The government will build at least three new power plants and electrical distribution systems in Sagaing Region under a multibillion kyat 2017-2022 plan of Ministry of Electricity and Energy plan, according to a Myanmar News Agency report on yesterday’s Pyithu Hluttaw proceedings.
Dr. Tun Naing, Deputy Minister for Electricity and Energy told Pyithu Hluttaw representatives that his agency will request a total of Ks4.1 billion in Union budget allocations this fiscal year and next for a 66-kilovolt generation plant, five transformer stations and a 26-mile power grid project in Sagaing Region. The ministry is studying the feasibility of installing a small or medium sized hydro-electrical power plant between Nan Win Creek and Nan Thalet Creek in Sagaing, the deputy minister said.
The deputy minister also said the government intends to spend Ks1.5 billion for a 33-kilovolt plant, a 16-mile electrical grid and five transformers in Mone Town. The last projects Dr. Tun Naing described under the five year plan were a 37-mile, 66 kilovolt power grid between Chauk and Yenanchaung with 15 transformers and a 33 kilovolt grid between Yenanchaung proper and an industrial zone nearby.
After that, Hluttaw representatives discussed the motion submitted by U Win Win of Minbu constituency urging the Union Government to distribute local-made Urea Fertilizer with systematic packing for quality control, to farmers at reasonable prices. The Hluttaw also discussed the need for distribution of urea fertilizer at reasonable prices and a method to prevent counterfeit products from entering the market. Myanmar’s agricultural industry suffers from a dearth of quality fertilizer, resulting in high prices, chronically low yields and poor quality crops.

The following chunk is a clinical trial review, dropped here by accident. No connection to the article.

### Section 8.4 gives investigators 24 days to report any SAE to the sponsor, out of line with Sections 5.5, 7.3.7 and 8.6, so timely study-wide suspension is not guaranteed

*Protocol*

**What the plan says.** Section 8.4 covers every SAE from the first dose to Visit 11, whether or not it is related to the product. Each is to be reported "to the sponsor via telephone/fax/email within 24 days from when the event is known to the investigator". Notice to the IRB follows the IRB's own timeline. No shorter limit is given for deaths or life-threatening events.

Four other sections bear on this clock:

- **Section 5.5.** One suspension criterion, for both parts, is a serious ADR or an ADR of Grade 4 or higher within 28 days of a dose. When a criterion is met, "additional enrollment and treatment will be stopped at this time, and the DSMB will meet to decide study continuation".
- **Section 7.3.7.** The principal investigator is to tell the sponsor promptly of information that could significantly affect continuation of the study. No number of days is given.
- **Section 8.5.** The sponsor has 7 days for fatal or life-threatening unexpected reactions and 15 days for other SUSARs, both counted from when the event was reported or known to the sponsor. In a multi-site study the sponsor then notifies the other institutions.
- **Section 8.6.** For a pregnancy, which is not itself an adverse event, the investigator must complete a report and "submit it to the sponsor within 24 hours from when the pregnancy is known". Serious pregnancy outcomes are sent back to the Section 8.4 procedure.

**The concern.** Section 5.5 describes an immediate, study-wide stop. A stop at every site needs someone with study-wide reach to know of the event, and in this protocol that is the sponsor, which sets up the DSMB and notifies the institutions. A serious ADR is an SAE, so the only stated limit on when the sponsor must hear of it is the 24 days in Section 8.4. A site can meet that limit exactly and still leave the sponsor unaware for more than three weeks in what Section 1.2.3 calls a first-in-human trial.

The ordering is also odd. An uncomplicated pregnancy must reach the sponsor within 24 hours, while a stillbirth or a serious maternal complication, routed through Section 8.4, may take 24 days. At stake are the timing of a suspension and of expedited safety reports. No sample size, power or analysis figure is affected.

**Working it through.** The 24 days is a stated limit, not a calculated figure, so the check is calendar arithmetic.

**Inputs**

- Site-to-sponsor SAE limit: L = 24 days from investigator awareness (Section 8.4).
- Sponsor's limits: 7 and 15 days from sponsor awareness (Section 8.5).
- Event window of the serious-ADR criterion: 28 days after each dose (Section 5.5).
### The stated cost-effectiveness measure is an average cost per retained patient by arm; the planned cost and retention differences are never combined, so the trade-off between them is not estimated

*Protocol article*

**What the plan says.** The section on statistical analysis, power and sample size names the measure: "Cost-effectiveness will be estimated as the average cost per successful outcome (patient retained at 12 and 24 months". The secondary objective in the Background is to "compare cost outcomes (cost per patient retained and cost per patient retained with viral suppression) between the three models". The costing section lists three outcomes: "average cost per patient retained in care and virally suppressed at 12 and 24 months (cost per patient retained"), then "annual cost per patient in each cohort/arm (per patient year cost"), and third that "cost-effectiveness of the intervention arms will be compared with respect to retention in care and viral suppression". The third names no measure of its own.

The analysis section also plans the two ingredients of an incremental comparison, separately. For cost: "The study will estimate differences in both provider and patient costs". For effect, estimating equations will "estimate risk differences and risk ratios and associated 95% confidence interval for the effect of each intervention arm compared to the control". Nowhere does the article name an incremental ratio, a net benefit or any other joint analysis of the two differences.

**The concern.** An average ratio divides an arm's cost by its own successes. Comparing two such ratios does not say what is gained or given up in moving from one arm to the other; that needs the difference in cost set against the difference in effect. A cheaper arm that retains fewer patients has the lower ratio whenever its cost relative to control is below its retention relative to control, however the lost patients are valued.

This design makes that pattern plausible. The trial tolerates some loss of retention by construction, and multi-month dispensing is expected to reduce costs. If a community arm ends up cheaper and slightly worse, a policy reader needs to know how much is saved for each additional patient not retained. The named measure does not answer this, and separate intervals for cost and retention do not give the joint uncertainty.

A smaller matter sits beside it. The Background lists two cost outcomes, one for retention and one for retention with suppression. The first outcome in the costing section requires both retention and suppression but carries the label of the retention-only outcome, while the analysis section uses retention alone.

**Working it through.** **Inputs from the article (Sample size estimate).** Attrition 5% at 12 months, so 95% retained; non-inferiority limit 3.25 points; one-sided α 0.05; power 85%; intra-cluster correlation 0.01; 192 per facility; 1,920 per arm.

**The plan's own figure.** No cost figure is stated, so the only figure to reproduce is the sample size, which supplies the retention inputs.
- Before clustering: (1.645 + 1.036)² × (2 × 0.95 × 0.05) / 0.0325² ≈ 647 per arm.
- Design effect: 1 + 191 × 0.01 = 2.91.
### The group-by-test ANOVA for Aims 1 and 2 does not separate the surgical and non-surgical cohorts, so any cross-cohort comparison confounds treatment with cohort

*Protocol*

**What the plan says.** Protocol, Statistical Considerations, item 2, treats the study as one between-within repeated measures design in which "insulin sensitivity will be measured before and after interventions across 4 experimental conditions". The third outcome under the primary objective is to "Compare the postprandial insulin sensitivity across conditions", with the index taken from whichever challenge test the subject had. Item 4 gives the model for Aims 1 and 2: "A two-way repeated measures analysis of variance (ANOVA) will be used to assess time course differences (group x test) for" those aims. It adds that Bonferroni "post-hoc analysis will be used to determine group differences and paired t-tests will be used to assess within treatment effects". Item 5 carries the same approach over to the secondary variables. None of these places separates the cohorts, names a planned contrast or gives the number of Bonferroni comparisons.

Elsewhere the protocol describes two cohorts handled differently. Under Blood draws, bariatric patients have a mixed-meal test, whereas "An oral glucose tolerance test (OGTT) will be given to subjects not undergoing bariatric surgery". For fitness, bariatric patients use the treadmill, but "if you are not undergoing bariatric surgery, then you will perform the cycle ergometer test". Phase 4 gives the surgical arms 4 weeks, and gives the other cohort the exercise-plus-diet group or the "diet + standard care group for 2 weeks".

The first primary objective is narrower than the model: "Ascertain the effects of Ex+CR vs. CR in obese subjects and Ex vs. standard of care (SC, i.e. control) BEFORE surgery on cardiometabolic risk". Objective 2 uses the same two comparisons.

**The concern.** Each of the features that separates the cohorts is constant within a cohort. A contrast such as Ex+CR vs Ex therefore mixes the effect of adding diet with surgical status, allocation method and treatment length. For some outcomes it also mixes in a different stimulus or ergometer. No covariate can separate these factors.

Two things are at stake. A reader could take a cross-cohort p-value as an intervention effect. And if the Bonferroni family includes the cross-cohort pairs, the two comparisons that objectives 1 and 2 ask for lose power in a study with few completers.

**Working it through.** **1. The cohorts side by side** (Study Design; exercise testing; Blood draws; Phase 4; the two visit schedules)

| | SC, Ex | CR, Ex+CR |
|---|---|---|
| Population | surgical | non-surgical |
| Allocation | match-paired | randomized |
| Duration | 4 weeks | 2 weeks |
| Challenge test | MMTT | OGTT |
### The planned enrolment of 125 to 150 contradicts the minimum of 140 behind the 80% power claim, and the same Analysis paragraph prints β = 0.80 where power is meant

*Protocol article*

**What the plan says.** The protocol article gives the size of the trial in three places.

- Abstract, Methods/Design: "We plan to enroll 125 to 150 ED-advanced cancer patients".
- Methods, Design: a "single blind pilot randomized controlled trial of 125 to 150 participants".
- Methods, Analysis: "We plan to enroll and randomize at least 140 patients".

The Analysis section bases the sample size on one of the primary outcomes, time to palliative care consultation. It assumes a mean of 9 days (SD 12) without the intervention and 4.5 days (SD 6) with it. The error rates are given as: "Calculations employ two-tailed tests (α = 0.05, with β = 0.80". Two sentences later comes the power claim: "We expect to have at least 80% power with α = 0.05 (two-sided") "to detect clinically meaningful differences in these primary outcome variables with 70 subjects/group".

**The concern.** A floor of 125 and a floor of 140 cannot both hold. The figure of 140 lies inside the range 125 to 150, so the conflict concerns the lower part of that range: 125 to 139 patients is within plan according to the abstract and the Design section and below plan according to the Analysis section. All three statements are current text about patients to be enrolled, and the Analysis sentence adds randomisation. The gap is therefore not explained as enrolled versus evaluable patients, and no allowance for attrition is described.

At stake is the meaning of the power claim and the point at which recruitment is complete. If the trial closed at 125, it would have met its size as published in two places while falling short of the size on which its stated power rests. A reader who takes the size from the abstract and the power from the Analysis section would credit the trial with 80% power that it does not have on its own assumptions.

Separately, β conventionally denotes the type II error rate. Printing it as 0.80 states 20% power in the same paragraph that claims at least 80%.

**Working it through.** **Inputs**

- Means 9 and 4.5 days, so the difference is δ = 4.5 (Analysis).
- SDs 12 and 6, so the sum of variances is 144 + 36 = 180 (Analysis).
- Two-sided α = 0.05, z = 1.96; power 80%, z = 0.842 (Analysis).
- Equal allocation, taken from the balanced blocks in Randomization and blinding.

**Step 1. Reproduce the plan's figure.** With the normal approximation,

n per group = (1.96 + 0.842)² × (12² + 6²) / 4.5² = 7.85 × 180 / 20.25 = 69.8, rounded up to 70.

Only three of five of Myanmar’s major fertilizer are currently active, said U Ne Htet Win, a representative of Hsin Paung Wei Township, Magway Region.
Dr. Tun Naing, the minister for electricity and energy told the body that on-shore gas wells that supplied fuel to two fertiliser plants had recently become unproductive. “So only three fertiliser factories are running as normal, producing only 7% of the agricultural needs of the whole country”, he said. “The remaining demand is being met through imports by private sector.”
Daw Thanda, a representative from Einme constituency emphasized that time was of the essence as farmers needed access to fertilizer at reasonable prices as agricultural loans are disbursed.
Kyaw Thu Htet (MNA)